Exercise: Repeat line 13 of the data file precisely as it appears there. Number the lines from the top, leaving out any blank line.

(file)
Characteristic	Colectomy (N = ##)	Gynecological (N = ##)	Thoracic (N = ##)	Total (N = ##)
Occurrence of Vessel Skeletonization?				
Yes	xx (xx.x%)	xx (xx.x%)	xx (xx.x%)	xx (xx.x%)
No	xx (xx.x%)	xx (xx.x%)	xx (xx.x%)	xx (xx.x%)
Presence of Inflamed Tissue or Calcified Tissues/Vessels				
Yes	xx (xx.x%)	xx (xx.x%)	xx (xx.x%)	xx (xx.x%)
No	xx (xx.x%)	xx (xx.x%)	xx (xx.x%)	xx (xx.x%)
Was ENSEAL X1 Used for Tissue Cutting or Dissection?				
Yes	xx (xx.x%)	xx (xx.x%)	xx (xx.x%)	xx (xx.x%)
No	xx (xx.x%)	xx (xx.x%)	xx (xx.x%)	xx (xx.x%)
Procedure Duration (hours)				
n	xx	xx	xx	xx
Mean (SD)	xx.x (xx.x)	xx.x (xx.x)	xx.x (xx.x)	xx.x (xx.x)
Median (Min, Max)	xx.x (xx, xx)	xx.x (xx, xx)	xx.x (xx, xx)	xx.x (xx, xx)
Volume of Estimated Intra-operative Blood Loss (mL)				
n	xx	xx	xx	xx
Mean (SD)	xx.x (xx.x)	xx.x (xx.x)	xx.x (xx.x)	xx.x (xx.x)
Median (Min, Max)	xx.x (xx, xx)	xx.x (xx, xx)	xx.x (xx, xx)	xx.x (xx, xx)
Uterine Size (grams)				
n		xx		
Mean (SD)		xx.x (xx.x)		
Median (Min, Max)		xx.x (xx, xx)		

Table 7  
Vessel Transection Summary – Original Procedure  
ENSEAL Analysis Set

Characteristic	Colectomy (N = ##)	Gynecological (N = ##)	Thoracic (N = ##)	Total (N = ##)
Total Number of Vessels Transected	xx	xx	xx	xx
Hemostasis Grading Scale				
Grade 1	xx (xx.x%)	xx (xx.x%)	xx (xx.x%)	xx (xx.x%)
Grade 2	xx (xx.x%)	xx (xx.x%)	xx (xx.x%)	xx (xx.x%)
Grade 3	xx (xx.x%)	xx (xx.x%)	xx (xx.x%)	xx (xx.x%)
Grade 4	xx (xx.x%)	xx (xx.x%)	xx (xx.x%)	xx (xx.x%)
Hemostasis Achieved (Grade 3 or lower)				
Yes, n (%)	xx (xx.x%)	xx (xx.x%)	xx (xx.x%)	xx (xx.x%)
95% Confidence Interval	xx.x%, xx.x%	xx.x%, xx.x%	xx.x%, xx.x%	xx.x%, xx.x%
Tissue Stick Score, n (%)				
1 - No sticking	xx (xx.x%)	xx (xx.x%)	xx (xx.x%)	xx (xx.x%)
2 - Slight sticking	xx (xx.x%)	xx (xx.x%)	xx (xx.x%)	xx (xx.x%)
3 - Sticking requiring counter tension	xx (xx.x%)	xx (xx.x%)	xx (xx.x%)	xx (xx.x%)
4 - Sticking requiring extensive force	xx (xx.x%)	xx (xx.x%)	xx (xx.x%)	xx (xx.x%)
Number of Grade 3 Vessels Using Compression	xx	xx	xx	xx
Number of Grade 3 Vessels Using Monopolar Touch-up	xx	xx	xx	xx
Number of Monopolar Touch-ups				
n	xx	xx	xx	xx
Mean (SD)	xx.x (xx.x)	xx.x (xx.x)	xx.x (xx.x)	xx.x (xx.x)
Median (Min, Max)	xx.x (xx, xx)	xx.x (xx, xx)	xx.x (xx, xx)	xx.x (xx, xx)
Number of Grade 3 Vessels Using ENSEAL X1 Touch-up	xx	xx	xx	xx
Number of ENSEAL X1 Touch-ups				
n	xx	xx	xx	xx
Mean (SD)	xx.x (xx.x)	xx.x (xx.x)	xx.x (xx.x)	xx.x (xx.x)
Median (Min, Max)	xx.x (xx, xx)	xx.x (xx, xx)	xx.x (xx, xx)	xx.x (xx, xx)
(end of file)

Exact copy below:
Mean (SD)	xx.x (xx.x)	xx.x (xx.x)	xx.x (xx.x)	xx.x (xx.x)